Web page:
ultimum rei; unum quod est in re, et aliud quod
est extra rem; sicut in corporibus ultimum in
corpore est superficies corporis contenti;
ultimum extra est locus, qui est superficies
corporis continentis. Ultimum autem cujuslibet
rei in seipsa est ipsa rei operatio, propter
quam res est: forma enim est finis
generationis, non ipsius generati, ut dicit
Commentator in 2 Phys. Unde res quae habet
formam substantialem per quam est, esse non
dicitur perfecta simpliciter, sed perfecta in
esse, vel perfecta perfectione prima; et talem
perfectionem quantum ad esse spirituale
acquirit homo in Baptismo, in quo est
regeneratio spiritualis; et ideo Dionysius non
ponit Baptismum habentem vim perfectivam
simpliciter, sed magis purgativam et
illuminativam. Sed simpliciter perfectum dicitur
quod habet operationem convenientem suae
formae. In hoc enim consistit virtus rei,
secundum philosophum in 2 Ethic., per cujus
consecutionem aliquid dicitur perfectum, ut
dictum est.

1. To the first, therefore, it should be said that


each thing is perfect when it attains its proper
virtus, as is said in Physics VII. Now, virtus is the
ultimate that a thing can do,7 as is said in On the
Heavens I; and so a thing's perfection consists in
being brought through to its ultimate.8 But a
thing's ultimate is twofold: one that is within a
thing, and another that is outside a thing, as in
bodies the ultimate in a body is the surface of the
contained body, and the ultimate outside of it is
its place, which is the surface of the containing
body. Now, the ultimate of whatsoever thing in
itself is a thing's very activity, for the sake of
which a thing is; for form is the end of
generation, not of the generated itself, as the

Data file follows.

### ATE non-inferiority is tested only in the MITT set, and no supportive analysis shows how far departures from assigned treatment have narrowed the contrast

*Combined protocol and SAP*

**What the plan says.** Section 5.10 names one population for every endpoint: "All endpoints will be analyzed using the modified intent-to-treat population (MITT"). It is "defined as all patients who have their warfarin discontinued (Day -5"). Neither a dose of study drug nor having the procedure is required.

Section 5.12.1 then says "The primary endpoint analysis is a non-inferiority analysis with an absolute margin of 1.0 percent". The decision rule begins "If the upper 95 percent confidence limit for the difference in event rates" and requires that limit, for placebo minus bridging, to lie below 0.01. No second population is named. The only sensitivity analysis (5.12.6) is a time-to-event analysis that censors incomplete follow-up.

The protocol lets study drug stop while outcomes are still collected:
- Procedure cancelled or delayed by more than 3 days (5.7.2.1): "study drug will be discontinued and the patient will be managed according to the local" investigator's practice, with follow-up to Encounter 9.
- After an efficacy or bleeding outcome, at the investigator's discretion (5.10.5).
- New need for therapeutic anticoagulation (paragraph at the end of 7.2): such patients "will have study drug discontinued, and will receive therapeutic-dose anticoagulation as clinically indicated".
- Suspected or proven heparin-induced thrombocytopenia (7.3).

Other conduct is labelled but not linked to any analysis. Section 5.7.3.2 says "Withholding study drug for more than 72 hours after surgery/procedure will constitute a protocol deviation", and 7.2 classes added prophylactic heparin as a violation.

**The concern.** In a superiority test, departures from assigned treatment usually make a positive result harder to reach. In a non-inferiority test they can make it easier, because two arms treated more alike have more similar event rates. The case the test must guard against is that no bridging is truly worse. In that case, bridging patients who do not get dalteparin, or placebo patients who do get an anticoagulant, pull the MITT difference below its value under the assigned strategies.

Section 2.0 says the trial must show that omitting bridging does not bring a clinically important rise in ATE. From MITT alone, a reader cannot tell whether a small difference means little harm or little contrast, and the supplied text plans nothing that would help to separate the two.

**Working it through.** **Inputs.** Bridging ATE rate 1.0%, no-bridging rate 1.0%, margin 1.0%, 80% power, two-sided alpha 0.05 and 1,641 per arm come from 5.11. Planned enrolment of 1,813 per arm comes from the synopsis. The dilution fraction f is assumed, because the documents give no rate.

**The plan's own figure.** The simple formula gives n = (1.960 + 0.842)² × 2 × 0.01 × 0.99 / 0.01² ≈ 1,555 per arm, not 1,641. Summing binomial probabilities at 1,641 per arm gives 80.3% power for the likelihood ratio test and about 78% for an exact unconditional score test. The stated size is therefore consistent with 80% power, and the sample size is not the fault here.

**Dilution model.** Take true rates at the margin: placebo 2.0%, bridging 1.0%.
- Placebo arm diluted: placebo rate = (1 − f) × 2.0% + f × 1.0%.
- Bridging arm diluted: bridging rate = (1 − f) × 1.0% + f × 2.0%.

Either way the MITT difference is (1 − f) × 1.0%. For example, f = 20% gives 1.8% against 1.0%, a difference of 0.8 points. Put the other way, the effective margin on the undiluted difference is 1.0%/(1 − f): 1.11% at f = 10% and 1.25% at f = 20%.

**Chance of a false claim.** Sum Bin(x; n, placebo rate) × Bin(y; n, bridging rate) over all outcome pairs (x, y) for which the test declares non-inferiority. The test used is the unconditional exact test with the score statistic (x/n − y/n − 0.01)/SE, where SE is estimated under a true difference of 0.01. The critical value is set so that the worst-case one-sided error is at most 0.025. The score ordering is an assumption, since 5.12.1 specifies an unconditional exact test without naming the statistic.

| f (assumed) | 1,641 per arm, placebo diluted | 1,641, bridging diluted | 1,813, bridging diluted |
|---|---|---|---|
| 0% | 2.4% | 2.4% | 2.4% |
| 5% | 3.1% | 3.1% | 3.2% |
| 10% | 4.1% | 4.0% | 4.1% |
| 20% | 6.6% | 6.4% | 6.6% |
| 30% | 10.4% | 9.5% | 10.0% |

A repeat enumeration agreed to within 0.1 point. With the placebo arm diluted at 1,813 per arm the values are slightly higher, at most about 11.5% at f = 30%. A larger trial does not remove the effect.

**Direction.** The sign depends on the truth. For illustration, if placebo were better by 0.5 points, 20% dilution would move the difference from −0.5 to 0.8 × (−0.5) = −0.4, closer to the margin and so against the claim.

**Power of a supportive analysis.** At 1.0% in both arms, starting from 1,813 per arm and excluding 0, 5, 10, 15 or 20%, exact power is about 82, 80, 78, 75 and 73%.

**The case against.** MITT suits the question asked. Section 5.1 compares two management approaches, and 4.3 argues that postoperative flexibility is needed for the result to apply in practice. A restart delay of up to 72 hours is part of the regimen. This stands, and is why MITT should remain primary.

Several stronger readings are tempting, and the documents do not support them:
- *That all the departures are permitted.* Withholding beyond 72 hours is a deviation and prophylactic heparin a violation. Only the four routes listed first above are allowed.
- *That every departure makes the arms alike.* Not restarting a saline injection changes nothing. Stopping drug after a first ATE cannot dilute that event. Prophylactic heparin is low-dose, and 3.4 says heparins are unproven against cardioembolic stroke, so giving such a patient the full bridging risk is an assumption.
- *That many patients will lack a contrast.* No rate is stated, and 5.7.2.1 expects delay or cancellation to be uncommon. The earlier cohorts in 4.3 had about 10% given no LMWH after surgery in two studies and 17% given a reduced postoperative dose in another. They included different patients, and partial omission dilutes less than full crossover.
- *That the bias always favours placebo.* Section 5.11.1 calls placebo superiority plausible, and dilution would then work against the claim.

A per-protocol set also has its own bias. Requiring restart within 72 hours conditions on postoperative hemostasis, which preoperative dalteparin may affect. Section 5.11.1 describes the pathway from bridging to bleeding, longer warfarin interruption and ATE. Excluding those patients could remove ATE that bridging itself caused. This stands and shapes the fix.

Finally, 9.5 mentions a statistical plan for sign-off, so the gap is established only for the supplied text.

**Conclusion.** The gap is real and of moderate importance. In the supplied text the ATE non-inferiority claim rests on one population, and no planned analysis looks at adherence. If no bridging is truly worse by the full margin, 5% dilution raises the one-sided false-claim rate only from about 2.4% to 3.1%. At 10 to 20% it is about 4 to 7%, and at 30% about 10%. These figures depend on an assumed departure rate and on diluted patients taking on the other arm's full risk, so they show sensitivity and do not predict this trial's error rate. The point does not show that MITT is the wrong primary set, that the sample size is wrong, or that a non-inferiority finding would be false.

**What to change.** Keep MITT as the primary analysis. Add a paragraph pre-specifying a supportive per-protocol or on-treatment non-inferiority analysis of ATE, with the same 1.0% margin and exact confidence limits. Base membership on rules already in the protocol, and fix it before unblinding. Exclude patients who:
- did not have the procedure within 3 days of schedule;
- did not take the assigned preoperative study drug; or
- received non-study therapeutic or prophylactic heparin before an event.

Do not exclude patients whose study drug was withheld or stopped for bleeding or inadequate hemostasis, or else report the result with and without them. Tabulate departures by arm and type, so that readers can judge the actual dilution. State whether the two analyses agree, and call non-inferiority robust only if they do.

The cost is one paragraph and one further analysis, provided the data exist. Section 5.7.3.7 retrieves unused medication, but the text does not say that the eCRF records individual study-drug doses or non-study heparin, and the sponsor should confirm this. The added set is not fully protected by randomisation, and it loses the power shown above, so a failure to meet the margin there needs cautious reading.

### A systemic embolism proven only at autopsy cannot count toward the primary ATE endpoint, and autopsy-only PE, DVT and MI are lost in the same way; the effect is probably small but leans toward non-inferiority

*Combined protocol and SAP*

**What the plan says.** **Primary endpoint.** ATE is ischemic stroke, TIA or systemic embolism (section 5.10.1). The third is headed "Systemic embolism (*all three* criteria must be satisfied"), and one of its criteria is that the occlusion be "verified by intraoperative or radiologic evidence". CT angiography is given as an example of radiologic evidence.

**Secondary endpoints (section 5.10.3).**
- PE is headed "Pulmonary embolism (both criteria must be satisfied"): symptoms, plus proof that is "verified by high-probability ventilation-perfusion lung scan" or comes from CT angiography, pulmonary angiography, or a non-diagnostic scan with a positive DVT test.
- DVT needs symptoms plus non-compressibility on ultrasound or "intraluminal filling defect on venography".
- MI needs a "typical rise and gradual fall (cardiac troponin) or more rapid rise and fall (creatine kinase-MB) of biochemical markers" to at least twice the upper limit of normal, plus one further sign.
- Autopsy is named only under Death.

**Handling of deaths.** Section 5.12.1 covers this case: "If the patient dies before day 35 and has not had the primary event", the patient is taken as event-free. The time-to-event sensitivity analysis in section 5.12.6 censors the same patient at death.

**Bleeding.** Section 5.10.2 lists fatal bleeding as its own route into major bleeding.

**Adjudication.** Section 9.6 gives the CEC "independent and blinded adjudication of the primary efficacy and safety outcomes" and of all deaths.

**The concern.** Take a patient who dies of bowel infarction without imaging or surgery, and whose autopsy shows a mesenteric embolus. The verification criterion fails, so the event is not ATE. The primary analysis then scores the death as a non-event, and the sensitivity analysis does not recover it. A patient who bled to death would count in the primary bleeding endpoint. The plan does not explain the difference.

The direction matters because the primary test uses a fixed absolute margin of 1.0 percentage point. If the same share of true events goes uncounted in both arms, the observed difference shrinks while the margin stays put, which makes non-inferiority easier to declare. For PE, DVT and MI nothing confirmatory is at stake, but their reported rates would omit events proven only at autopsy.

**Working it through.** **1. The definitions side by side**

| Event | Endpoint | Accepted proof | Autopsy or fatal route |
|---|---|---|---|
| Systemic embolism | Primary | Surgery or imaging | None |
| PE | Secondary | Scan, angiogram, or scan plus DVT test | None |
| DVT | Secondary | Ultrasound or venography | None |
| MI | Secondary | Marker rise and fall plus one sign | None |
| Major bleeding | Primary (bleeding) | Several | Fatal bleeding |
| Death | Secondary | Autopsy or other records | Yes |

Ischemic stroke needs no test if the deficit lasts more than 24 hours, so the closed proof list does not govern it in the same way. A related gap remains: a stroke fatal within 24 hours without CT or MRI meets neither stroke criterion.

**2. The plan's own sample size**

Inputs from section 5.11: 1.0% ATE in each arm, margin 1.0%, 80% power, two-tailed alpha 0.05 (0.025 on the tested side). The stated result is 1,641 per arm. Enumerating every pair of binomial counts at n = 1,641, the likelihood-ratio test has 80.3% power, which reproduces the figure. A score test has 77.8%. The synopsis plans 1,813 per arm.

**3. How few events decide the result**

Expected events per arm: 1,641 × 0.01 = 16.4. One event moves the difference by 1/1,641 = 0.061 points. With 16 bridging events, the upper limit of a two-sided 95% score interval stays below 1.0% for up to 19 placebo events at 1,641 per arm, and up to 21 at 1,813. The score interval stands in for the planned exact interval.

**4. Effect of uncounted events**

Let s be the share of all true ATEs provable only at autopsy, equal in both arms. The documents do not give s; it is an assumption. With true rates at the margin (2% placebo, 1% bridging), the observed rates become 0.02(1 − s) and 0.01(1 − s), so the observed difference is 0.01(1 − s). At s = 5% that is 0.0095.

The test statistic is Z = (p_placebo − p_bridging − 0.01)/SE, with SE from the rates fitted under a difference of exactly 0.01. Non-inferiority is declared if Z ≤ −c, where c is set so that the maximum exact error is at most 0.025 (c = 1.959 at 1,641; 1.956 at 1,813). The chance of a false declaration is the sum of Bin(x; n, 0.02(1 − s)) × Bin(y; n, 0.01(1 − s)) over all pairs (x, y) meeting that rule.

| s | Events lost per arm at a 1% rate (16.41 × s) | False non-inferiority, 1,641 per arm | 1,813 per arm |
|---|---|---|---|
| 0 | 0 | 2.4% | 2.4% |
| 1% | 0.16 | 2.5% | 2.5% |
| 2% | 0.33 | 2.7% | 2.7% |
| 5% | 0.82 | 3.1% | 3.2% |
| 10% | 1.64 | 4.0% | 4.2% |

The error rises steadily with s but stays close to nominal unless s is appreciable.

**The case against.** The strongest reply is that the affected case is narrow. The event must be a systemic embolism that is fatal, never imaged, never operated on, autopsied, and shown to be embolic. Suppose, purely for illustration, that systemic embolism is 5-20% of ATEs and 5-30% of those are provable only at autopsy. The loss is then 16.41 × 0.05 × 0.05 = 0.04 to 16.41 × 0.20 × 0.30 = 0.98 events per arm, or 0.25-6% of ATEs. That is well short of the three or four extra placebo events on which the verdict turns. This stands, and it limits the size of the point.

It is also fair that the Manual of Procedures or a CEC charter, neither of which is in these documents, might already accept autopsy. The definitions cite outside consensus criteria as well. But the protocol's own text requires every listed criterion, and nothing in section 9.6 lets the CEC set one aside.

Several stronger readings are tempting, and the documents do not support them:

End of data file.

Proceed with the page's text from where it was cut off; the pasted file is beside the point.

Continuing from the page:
Commentator says in Physics II. Hence, a thing
that has a substantial form through which it
exists is not said to be perfect simply, but perfect
in being,9 or perfect with its first perfection; and a
man acquires such perfection, as regards
spiritual being,10 in baptism, in which there is
spiritual regeneration. And so Dionysius does
not set down baptism as having a perfective
force simply, but more a cleansing and
enlightening [force]. But that which has an
activity suited to its form is called perfect, simply.
For in this the virtus of a thing consists,
according to the Philosopher in Ethics II, through
the obtaining of which something is called
perfect, as was said.

Hominis autem operatio spiritualis est duplex. Now, the spiritual activity of a man is twofold.
Una ipsius inquantum est persona privata; et One is his insofar as he is a private person; and
quantum ad hoc perficit confirmatio, quae facit what brings about perfection with regard to this
hominem non impeditum aliquo mundano
is confirmation, which makes a man unimpeded
timore in confessione fidei, et aliis quae ad
by any worldly fear in the confession of the faith,
Christianam religionem spectant. Alia,
and in other matters bound up with the Christian
inquantum est persona publica, quasi
religion.11 The other is his insofar as he is a
membrum principale, et influens aliis membris; public person, as if a chief member, and a
et quantum ad hoc perficit sacramentum
source of influence upon other members; and
ordinis. Ultimum autem cujuslibet rei extra
what brings about perfection with regard to this
seipsam, est principium a quo res habet esse: is the sacrament of order. But of whatsoever
quia per conjunctionem ad ipsum res
thing, the ultimate outside itself is the principle
complentur et firmantur, et propter distantiam from which a thing has being, since through
ab ipso deficiunt, sicut corruptibilia propter
union with this principle, things are completed
longe distare a primo, ut dicitur in 2 de
and strengthened, and owing to distance from it
Generat.; et ideo primum agens habet etiam
they falter and fail, as corruptibles do when they
rationem ultimi finis perficientis. Fons autem are far away from the first [mover], as is said in
Christianae vitae est Christus; et ideo hoc
On Generation and Corruption II; and so, the first
modo Eucharistia perficit, Christo conjungens; agent has also the ratio of ultimate and
et ideo hoc sacramentum est perfectio omnium perfecting end.12 The font of Christian life,
perfectionum, ut Dionysius dicit; unde et
however, is Christ; and so the way the Eucharist